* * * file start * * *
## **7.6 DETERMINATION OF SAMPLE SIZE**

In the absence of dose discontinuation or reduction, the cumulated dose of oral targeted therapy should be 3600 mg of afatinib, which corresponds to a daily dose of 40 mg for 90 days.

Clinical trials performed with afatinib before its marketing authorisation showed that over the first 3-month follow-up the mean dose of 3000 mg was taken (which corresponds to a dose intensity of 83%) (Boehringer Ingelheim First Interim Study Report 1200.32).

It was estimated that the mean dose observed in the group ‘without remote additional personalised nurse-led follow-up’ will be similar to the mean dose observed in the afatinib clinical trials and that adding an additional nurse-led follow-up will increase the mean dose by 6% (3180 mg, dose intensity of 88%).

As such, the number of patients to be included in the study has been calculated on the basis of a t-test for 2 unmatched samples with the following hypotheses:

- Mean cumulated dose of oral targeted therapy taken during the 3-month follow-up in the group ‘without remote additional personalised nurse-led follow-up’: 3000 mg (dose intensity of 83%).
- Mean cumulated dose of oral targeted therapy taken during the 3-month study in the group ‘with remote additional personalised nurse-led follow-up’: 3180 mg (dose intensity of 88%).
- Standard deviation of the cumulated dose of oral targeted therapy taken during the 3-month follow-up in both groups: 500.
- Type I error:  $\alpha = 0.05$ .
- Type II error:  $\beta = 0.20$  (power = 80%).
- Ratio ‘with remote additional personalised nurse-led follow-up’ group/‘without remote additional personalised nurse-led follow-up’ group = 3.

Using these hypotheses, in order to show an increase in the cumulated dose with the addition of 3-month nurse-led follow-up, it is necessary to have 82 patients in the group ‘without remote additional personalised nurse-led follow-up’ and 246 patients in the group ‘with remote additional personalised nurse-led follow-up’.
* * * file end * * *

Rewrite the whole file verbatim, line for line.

## **7.6 DETERMINATION OF SAMPLE SIZE**

In the absence of dose discontinuation or reduction, the cumulated dose of oral targeted therapy should be 3600 mg of afatinib, which corresponds to a daily dose of 40 mg for 90 days.

Clinical trials performed with afatinib before its marketing authorisation showed that over the first 3-month follow-up the mean dose of 3000 mg was taken (which corresponds to a dose intensity of 83%) (Boehringer Ingelheim First Interim Study Report 1200.32).

It was estimated that the mean dose observed in the group ‘without remote additional personalised nurse-led follow-up’ will be similar to the mean dose observed in the afatinib clinical trials and that adding an additional nurse-led follow-up will increase the mean dose by 6% (3180 mg, dose intensity of 88%).

As such, the number of patients to be included in the study has been calculated on the basis of a t-test for 2 unmatched samples with the following hypotheses:

- Mean cumulated dose of oral targeted therapy taken during the 3-month follow-up in the group ‘without remote additional personalised nurse-led follow-up’: 3000 mg (dose intensity of 83%).
- Mean cumulated dose of oral targeted therapy taken during the 3-month study in the group ‘with remote additional personalised nurse-led follow-up’: 3180 mg (dose intensity of 88%).
- Standard deviation of the cumulated dose of oral targeted therapy taken during the 3-month follow-up in both groups: 500.
- Type I error:  $\alpha = 0.05$ .
- Type II error:  $\beta = 0.20$  (power = 80%).
- Ratio ‘with remote additional personalised nurse-led follow-up’ group/‘without remote additional personalised nurse-led follow-up’ group = 3.

Using these hypotheses, in order to show an increase in the cumulated dose with the addition of 3-month nurse-led follow-up, it is necessary to have 82 patients in the group ‘without remote additional personalised nurse-led follow-up’ and 246 patients in the group ‘with remote additional personalised nurse-led follow-up’.